Infinera Dips After Downgrade

The current tough trading conditions are set to hit the top line at optical equipment vendor Infinera Corp. (Nasdaq: INFN), reckons Jefferies & Company Inc. analyst George Notter, who has just downgraded the vendor's stock from Buy to Hold.

And as part of the revised outlook, Jefferies reduced its price target for Infinera's stock from $10.50 to $9.00. Investors, freaked out bunch that they are these days, responded by sending the stock down $1.49 (16.04%) to $7.80 in late afternoon trading on Monday.

The analyst believes Infinera is facing a particularly hard 2009, because its sales are likely to be hit by the current carrier capex squeeze that's hitting the majority of vendors and by the impact of the credit crunch on some of its main operator customers. (See Ciena: This Ain't No 2001!, Verwaayen Unveils AlcaLu's New Plan , Nokia Siemens Braced for Tough 2009, Sizing Up AT&T's Cuts (and Chops) , Capex Watch: Telecom Italia Plans Cuts, and Capex Watch: Expect Shrinkage in 2009.)

In a research note issued today, Notter writes that "any bullish investment thesis on Infinera requires the company to win new Tier 1 customers. The environment, however, isn’t conducive to winning new deals." The vendor won its first big Tier 1 customer earlier this year. (See Infinera Wins DT, Loses the Day.)

It's also not conducive to carriers, especially Tier 1 operators, deploying gear from new vendors either, notes Notter. "For Tier 1 operators in particular, it costs a tremendous amount of money to add a new vendor. The OSS integration alone can cost many millions of dollars. Hence, it’s tougher for an operator to commit to a vendor like Infinera when capex dollars are in tight supply."

And while Infinera noted on its third-quarter conference call that it wasn't seeing many changes in customer spending habits, "a lot has changed since late October." (See Infinera Numbers and Infinera Reports Q3.)

In particular, the analyst notes that Level 3 Communications Inc. (NYSE: LVLT), Infinera's biggest customer (it generated 27 percent of third-quarter invoiced shipments) with deployments in North America and Europe, is having to work hard to refinance its debt, which currently stands at about $6.75 billion. "Level 3’s financial position isn’t great," observes Notter. (See Level 3 Cuts 8%, Level 3 Reports Q3, and Infinera Reaches Level 3.)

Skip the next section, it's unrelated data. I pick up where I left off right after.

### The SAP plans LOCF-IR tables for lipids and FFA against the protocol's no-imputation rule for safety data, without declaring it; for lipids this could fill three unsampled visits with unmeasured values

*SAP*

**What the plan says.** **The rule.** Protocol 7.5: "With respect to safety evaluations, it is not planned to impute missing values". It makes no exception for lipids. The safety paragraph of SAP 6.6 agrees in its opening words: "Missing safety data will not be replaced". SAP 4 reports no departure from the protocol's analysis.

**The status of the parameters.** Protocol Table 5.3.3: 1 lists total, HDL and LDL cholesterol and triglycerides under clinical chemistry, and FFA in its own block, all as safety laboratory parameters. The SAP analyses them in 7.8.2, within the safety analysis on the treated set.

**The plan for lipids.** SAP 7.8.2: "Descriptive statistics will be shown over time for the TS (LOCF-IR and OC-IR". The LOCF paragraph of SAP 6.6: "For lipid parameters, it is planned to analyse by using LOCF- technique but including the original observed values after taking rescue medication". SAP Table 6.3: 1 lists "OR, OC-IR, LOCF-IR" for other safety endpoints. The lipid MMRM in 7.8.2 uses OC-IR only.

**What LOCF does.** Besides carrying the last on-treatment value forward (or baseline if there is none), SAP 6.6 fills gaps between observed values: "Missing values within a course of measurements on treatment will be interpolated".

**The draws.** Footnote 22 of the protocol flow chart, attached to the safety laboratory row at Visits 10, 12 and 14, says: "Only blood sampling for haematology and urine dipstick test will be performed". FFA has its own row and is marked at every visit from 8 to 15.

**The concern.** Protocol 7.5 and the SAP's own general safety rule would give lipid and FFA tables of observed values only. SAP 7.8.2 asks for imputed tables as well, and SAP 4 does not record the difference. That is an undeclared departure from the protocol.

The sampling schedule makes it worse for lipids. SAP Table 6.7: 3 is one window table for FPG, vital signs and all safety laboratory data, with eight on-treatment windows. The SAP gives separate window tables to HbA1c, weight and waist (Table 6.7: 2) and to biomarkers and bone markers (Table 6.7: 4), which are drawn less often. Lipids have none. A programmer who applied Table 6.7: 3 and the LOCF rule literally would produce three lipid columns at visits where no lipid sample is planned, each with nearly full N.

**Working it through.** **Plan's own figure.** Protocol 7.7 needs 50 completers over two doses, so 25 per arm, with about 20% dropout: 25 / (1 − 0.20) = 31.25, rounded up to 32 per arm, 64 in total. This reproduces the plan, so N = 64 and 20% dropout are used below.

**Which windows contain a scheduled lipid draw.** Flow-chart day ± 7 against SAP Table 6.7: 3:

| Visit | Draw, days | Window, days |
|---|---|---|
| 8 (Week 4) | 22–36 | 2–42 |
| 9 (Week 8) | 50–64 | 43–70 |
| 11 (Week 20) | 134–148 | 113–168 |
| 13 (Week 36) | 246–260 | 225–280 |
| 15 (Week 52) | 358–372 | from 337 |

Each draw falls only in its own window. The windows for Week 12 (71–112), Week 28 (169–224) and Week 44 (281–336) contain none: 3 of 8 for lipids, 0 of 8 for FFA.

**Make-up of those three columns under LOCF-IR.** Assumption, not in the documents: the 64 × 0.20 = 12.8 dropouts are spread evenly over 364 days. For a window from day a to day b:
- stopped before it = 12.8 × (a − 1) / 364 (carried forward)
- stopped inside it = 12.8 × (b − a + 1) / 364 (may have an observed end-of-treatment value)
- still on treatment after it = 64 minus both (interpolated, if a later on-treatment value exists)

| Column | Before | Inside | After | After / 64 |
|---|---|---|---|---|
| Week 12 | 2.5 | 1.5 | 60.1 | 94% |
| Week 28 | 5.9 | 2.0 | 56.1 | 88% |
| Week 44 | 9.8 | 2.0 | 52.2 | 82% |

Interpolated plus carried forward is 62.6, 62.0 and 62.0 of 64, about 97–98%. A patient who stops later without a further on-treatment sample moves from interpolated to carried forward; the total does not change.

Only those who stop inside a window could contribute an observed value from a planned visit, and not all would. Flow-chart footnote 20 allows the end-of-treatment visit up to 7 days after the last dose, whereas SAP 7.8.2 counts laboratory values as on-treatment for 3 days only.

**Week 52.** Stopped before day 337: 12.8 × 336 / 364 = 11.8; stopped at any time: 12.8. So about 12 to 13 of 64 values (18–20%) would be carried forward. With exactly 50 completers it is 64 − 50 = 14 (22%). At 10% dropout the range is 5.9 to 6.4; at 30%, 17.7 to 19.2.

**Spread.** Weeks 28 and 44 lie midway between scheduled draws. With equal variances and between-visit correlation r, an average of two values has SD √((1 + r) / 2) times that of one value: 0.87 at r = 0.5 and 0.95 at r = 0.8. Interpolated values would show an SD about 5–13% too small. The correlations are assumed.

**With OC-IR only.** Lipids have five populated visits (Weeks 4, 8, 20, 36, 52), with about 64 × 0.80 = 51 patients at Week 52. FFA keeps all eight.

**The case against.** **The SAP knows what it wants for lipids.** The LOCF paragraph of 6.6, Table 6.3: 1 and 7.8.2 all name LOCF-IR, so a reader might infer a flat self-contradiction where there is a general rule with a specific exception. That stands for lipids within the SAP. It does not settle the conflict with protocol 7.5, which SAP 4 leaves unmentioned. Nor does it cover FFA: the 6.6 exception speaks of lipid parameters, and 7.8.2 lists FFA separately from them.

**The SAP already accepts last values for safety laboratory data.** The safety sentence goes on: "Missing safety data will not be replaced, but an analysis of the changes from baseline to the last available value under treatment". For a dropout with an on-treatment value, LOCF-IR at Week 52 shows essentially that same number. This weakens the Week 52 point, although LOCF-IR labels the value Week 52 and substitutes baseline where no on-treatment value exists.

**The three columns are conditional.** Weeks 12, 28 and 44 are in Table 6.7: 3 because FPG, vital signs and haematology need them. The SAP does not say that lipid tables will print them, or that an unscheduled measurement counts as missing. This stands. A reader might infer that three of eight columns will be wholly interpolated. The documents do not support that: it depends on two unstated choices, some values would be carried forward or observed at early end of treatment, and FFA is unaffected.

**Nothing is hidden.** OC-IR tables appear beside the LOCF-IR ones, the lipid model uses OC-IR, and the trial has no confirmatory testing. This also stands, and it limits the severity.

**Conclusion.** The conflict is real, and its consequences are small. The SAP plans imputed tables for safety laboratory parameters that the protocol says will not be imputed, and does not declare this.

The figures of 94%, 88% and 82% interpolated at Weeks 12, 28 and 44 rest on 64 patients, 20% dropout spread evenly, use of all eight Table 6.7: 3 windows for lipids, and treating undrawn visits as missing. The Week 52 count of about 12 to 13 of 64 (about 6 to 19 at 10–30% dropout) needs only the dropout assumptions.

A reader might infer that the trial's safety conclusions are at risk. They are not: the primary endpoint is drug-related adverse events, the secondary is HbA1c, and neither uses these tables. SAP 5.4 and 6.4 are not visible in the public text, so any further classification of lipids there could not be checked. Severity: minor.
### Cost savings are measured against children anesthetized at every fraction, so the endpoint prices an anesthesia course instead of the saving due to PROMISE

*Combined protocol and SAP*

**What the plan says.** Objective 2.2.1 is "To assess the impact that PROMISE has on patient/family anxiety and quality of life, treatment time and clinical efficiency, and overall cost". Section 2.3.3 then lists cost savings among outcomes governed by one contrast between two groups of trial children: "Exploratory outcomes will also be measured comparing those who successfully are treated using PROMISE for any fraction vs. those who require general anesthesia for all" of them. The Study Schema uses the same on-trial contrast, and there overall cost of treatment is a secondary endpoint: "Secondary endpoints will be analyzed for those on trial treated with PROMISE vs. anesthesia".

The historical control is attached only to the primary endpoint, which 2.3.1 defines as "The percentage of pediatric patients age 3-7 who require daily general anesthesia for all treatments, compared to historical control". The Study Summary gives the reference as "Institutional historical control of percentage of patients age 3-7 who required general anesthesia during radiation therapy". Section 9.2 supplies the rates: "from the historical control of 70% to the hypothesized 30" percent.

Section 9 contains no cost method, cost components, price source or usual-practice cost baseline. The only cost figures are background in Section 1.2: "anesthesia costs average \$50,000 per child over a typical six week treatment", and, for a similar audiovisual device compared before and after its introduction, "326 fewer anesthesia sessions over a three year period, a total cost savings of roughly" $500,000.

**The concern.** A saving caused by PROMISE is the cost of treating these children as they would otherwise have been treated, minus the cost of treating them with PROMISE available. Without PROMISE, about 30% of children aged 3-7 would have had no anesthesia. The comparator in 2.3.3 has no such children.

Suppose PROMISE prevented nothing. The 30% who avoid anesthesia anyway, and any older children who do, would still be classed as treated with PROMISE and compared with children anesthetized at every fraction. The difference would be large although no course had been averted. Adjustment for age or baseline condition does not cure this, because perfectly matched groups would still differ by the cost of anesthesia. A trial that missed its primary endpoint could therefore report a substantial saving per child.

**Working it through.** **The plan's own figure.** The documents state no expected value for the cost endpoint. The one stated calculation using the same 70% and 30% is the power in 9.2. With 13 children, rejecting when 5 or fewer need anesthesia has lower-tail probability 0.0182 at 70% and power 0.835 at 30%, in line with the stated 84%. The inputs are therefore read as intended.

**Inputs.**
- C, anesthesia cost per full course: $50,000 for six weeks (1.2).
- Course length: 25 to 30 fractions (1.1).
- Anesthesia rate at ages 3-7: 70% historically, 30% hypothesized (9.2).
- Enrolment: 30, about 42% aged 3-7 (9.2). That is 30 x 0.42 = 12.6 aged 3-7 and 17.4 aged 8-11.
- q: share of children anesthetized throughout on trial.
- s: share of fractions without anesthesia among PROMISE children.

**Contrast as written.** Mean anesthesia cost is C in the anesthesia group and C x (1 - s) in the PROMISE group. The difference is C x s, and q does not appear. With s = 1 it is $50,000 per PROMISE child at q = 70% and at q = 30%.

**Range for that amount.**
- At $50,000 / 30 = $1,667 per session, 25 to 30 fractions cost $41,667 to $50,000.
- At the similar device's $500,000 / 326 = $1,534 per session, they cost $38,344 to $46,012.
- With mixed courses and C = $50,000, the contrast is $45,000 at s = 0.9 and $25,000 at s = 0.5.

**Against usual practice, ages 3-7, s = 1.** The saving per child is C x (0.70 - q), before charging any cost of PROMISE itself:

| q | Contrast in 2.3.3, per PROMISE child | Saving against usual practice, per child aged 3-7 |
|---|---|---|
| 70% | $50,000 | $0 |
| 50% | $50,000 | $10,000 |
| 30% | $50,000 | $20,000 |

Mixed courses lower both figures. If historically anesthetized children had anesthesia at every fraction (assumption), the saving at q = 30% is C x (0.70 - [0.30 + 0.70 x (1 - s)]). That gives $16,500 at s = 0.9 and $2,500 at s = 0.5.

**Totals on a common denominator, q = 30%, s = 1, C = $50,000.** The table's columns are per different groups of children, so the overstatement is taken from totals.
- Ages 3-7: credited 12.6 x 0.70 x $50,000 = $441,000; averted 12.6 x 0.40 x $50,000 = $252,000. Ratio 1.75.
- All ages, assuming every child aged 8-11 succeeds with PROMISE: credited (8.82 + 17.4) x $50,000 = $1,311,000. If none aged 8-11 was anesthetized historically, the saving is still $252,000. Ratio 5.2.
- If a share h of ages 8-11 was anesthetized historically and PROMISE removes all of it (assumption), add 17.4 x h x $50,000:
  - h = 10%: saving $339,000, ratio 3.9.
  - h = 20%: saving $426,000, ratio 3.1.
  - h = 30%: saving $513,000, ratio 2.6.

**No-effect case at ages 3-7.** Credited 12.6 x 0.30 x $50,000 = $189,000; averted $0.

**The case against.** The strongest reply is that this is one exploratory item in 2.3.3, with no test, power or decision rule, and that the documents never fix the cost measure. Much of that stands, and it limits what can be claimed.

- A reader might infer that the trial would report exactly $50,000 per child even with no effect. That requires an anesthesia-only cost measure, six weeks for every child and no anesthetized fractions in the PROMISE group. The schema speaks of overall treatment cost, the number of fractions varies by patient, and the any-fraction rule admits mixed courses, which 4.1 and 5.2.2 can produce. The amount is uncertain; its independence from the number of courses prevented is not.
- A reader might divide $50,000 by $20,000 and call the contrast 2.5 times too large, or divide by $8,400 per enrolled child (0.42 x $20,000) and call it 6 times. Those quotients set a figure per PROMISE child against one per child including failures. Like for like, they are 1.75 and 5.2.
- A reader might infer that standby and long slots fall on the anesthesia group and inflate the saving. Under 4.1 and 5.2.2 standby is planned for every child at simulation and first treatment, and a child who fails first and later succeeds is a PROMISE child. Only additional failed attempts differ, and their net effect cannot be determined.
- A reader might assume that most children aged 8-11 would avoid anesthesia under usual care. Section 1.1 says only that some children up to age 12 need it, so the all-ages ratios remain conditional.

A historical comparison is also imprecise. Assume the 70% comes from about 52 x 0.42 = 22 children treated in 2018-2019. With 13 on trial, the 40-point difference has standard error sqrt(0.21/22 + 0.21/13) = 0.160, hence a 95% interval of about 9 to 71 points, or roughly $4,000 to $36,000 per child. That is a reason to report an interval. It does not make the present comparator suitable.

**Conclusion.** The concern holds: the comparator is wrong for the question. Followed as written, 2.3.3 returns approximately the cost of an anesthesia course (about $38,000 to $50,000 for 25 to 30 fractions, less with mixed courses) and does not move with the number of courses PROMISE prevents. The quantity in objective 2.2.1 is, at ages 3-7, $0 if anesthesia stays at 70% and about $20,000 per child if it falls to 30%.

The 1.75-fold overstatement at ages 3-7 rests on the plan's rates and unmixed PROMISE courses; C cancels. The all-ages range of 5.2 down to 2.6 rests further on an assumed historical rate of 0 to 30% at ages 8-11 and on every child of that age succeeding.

And he cites the financial challenges faced by another Infinera customer, XO Communications Inc. . (See XO, Infinera Demo 100 GigE and XO Sweats Its Optical Assets .)

Notter also wonders whether Infinera will "see a slowdown for new capacity additions on existing long haul WDM networks" as users of wholesale capacity (potentially) think harder and longer about new orders. The Jefferies man notes that, on average, analysts currently believe Infinera can pull in revenues (in Infinera's case, this equates to invoiced shipments; see Infinera Smooths Out the Lumps) in 2009 of $391 million, up 13 percent on 2008's full-year forecast of $343 million.

But he doesn't believe that's realistic, so Notter has revised his 2009 revenue and earnings per share (EPS) forecast for Infinera from "$410 million and $0.33 to $345 million and $0.10, respectively" (excluding stock option compensation of $0.29 and $0.33, respectively).

Longer term, though, Notter believes Infinera "can be very successful. Bandwidth growth continues unabated. We remain confident in the advantages inherent in Infinera’s PIC [photonic integrated chip] technology, including the price/performance benefits relative to competitive solutions. Likewise, we expect Tier 1 carriers to increasingly view the company as a short list supplier and believe that the organization will ultimately have success winning in these accounts."

Infinera declined to comment on Notter's research note or its own share price movements.

— Ray Le Maistre, International News Editor, Light Reading

materialgirl 12/5/2012 | 3:24:58 PM
re: Infinera Dips After Downgrade Telcos are cutting cap-ex and laying off workers before broadband is widely available, only to increase their dividends to investors. They clearly do not like their own business are in a form of liquidation mode. The model is broken and (with a new administration) the end is (hopefully) near. What we need is a rational financial model that pays all players to do their part, not the fraud we have going now.
gbmorrison 12/5/2012 | 3:24:56 PM
re: Infinera Dips After Downgrade It's good to see someone throw it down, mg. What should the Obama admin do, and what does everyone think they will do?
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